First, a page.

For those that don’t know, Polar Bear are a jazz band, and in 2005 were the token jazz nomination for the Mercury Music Prize. If you saw the award show that year, you’ll know that their kinetic, two sax, bass and drums line-up rocked the house party at the drop of a hat, and left everyone else (bar, possibly, winner Antony Hegarty) looking like very clumsy, boring musicians indeed. You’ll also know that their drummer is a demon, with the biggest hair ever seen in music.
That drummer, who goes by the name Seb Rochford, is also Polar Bear’s bandleader, meaning that he’s the guy who directs the group and sketches the shapes of their tunes. He also, along with bassist Tom Herbert and baritone / tenor saxophonist Pete Wareham, plays in Acoustic Ladyland, an electrified sister act to Polar Bear who do a similar thing to Battles, only coming from the opposite direction. Acoustic Ladyland’s 2006 album, Skinny Grin (review), is about the most exciting and essential example of jazz / rock / avant-garde fusion released in… oh, my lifetime. You should check it out.
Polar Bear play jazz much more straight down the line than their alter ego, though; there’s no electric bass run through effects peddles here, no Hendrix-esque soloing, and no songs titled after Iggy Pop or The Ramones. There are also no samples, loops, or nods to hip-hop or drum 'n' bass, although there are subtle electronic production touches (plus mandolin, kalimba and 'balloon') provided by Leafcutter John. They’re provided live though, in an improvisational jazz style, just like everything else here, which means that, while this is a very modern jazz album in style and tone, it’s still the sound of five men (the fifth being second sax player Mark Lockheart) playing music together in a room, rather than one guy mixing together sample stems on a laptop.
While Wareham and Rochford are the biggest names in the band, it’s often Herbert that carries the compositions, his rich double bass simultaneously anchoring and driving the soloing saxophones and textural electronics, while working in blissful rhythmic union with Roachford’s excitable percussion. Many passages verge on a kid of jazz-dub, Roachford and Herbert laying down a steady, tricky groove while the saxophones and electronics stretch the soundscape above into psychedelic headspace.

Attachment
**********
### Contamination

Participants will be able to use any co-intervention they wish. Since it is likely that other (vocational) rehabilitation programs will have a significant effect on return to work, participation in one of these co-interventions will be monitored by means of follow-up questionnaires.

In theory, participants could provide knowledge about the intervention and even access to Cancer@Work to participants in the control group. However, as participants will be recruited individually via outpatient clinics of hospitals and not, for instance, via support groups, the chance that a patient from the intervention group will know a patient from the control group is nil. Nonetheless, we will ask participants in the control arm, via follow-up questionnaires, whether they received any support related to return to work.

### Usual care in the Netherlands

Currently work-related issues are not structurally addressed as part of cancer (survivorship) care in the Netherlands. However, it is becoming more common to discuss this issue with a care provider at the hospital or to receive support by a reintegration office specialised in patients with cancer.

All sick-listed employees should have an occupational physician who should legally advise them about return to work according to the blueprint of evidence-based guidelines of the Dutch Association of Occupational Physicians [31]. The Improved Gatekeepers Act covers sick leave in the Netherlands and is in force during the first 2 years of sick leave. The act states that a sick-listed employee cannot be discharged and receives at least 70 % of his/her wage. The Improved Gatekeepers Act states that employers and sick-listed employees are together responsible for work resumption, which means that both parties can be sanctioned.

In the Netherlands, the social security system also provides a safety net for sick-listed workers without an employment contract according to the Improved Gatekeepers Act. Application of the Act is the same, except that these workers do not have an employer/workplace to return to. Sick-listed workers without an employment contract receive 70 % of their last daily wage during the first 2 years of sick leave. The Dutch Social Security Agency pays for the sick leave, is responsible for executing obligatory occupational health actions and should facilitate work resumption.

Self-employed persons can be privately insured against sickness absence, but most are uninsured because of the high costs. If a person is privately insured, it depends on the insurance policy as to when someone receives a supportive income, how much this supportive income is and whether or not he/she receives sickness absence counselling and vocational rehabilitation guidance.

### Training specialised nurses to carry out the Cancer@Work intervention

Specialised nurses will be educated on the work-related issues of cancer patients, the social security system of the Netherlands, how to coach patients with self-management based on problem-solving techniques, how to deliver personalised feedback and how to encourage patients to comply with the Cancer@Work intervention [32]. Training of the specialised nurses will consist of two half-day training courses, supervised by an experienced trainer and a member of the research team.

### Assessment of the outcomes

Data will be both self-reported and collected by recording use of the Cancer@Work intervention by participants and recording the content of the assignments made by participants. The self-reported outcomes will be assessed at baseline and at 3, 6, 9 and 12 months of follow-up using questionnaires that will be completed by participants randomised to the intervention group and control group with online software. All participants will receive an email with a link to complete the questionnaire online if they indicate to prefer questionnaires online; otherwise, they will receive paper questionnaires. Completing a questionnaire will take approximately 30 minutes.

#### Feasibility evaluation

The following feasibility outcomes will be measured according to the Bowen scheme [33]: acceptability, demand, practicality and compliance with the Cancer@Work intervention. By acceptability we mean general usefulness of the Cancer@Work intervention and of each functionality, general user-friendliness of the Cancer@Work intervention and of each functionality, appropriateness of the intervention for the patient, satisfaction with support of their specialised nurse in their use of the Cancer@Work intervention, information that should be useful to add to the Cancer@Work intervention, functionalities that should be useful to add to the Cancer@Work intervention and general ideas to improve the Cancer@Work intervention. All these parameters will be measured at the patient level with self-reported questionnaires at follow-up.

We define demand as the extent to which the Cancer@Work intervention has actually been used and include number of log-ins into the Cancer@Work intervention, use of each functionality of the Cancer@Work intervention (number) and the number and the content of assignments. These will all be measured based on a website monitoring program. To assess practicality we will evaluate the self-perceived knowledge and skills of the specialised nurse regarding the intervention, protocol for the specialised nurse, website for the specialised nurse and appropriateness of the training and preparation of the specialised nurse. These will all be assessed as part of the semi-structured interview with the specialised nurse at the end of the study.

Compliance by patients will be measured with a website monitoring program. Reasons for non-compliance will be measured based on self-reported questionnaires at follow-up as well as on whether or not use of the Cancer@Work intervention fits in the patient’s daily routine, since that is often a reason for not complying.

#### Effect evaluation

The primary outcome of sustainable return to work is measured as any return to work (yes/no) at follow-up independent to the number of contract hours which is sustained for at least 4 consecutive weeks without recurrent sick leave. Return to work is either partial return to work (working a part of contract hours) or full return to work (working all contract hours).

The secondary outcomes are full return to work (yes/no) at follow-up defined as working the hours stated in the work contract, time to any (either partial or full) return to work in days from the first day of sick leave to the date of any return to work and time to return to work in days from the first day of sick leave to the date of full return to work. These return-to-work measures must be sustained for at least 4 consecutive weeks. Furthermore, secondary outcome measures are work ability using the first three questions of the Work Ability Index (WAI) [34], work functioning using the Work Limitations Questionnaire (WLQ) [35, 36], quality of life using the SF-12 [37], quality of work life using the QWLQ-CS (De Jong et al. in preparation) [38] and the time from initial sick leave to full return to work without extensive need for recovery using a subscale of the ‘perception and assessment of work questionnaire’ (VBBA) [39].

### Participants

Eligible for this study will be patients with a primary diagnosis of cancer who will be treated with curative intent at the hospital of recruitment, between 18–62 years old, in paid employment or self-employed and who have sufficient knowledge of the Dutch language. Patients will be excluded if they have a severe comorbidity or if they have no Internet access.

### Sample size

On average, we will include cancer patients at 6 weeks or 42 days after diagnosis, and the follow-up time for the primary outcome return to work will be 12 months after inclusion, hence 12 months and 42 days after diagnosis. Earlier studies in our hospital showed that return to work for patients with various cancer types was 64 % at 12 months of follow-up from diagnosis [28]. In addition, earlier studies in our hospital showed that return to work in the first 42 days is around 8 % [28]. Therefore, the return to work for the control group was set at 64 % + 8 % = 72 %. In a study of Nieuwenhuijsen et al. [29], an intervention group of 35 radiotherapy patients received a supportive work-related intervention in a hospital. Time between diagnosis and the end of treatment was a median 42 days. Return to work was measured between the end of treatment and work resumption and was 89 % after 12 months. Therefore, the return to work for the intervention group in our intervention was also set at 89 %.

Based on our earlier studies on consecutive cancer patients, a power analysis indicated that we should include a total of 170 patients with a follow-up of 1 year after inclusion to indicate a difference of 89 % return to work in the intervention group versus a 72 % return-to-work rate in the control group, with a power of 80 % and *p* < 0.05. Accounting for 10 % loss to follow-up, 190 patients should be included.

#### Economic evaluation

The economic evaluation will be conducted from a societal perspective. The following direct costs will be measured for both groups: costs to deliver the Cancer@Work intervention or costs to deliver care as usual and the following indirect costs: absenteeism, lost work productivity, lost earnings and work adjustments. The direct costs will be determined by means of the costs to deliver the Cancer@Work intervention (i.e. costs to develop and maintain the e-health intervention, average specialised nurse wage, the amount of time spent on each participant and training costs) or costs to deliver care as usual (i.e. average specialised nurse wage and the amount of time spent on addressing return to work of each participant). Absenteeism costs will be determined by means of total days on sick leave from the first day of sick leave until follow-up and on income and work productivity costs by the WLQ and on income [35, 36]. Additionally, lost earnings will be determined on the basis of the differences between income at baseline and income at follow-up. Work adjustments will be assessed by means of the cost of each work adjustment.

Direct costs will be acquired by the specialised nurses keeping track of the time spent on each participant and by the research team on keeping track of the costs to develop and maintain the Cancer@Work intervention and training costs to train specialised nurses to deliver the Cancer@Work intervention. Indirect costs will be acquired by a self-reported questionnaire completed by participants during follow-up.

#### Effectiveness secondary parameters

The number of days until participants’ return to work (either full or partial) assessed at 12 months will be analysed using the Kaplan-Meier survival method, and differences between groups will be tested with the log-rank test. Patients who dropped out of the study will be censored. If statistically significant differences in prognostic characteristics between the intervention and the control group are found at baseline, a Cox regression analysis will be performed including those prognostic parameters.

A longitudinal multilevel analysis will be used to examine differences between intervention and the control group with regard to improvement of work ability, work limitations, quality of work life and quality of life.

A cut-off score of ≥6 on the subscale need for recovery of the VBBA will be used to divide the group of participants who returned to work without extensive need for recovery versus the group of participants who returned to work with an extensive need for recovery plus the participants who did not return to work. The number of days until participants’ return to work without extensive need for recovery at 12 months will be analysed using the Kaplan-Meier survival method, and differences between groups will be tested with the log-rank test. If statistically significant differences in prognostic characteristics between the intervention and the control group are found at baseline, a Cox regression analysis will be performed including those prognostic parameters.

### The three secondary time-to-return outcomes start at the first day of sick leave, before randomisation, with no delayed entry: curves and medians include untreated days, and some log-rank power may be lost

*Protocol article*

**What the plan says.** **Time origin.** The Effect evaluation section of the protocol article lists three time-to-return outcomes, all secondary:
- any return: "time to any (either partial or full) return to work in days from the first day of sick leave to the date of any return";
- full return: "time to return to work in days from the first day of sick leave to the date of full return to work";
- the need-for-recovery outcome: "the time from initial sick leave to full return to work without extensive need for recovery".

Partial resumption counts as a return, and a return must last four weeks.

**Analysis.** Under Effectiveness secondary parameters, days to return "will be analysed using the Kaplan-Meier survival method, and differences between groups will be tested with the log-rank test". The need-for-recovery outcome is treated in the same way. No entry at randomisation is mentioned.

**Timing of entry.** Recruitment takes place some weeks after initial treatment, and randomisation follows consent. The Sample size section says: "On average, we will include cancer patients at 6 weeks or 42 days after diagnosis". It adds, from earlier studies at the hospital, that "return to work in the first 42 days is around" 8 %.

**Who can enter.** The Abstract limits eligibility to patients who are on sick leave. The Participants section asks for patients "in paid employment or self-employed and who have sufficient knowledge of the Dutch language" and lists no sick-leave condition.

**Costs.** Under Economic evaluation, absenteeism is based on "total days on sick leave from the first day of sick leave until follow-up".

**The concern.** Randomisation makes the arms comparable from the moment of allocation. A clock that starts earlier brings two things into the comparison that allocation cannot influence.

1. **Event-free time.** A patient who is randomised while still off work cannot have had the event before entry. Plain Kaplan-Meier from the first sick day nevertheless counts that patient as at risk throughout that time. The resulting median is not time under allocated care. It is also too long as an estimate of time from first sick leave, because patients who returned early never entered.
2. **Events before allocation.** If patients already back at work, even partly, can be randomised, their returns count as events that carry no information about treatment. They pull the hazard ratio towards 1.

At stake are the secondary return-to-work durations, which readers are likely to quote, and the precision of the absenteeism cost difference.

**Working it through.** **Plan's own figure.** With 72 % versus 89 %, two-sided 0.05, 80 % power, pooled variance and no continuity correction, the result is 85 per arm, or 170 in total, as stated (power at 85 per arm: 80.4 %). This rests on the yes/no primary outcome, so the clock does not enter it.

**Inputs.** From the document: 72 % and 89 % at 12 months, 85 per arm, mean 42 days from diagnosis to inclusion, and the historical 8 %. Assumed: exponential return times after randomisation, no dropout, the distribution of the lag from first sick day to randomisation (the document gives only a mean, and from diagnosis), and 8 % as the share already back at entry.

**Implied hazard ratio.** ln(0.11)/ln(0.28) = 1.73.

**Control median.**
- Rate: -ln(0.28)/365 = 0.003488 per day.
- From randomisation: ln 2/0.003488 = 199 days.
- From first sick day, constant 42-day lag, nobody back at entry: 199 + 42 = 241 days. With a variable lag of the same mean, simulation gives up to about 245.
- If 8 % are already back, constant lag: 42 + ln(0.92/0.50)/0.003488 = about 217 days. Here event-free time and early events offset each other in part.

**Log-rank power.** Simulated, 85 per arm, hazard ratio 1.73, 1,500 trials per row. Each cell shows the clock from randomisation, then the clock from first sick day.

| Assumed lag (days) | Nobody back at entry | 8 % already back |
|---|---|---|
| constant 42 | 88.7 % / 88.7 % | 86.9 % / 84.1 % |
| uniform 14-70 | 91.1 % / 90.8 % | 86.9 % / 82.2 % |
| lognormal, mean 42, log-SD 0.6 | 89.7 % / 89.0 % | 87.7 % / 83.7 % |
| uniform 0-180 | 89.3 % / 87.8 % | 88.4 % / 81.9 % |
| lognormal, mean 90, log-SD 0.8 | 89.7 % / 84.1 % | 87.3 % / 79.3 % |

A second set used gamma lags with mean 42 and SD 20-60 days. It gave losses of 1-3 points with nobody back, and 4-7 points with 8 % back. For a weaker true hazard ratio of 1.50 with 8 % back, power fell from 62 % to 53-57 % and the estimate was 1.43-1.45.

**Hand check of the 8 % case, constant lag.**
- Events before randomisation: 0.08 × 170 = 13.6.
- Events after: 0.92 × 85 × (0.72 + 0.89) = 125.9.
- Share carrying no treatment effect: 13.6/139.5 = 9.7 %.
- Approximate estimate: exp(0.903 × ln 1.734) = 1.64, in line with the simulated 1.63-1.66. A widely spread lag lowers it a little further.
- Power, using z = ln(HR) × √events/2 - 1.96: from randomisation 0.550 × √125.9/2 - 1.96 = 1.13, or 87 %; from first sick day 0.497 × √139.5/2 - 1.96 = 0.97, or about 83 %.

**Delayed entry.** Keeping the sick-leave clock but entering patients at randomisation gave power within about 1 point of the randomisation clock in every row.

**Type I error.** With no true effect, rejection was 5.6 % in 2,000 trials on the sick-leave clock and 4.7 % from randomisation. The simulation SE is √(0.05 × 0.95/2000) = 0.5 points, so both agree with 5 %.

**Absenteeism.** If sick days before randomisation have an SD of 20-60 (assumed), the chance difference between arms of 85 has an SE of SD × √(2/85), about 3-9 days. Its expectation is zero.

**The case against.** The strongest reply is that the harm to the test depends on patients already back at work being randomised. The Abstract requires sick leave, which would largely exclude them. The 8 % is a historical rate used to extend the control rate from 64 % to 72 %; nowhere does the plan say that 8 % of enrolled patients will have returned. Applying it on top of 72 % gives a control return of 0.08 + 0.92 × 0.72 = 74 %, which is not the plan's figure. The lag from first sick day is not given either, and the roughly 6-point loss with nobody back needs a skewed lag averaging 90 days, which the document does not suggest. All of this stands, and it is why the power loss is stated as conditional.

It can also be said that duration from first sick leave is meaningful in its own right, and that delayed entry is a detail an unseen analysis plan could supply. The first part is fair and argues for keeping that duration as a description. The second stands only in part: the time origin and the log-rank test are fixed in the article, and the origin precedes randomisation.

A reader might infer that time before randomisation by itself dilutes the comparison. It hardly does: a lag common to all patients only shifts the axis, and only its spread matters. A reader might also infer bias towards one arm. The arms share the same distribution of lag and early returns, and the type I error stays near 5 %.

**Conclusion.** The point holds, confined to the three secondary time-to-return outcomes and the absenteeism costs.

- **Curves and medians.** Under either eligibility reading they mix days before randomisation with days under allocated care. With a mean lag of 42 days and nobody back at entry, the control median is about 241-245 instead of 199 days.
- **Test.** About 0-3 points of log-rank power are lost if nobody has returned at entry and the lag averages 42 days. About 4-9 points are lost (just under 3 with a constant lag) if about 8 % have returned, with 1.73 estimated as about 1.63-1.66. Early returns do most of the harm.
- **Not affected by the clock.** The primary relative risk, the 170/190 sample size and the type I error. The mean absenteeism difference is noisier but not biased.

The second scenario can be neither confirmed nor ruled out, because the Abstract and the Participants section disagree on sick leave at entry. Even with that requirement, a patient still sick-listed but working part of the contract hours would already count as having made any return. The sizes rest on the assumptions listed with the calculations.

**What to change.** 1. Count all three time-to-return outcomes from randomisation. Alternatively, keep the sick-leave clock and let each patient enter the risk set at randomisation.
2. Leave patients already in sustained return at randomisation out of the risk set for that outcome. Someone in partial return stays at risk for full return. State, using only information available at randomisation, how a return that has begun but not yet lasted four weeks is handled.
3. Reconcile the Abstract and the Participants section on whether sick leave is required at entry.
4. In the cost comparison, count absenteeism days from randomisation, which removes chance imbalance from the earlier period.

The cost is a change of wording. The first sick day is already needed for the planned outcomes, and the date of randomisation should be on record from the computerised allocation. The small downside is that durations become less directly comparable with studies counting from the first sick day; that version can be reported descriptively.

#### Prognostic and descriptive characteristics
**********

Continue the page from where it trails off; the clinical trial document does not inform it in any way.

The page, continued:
Several times across this eponymous album, the group’s third, Polar Bear dip in and out of ambient jazz occasionally redolent of Miles Davis’ legendary In A Silent Way album (though sans keyboards), but they always remember to reintroduce verve, grooves and thrilling intergroup dynamics before things get boring.
Technically Polar Bear mix up many different styles of jazz, from bop to fusion to free through everything else, but always back to their own recognisable stylistic template. Throughout the album melodic themes and rhythmic patterns are established, dissolved, forgotten and then reintroduced. Take the way 'Goodbye' starts life as the kind of tuneful, upbeat style-hopping that might be Polar Bear's signature sound, before it liquefies into a swirl of shooting electronic textures, rattling percussion, and spinning-but-still-melodic sax, and then morphs effortlessly through plains of ambient drone into 'Appears, Moves And Sails'.
It’s this seamless motion and playful interplay that makes Polar Bear such a thrill; they seem to know exactly what to do and when – when to surprise, when to comfort, when to excite, when to calm. The third quarter of the record possibly wanders too far into free jazz skronking and textural explorations for some, but this is a big album – 14 tracks over 75 minutes – and takes in a lot of ground, meaning there should be at least something for everyone. For sheer musical pleasure it’s one of my favourite records of the year. I could listen to them play all day.
8Nick Southall's Score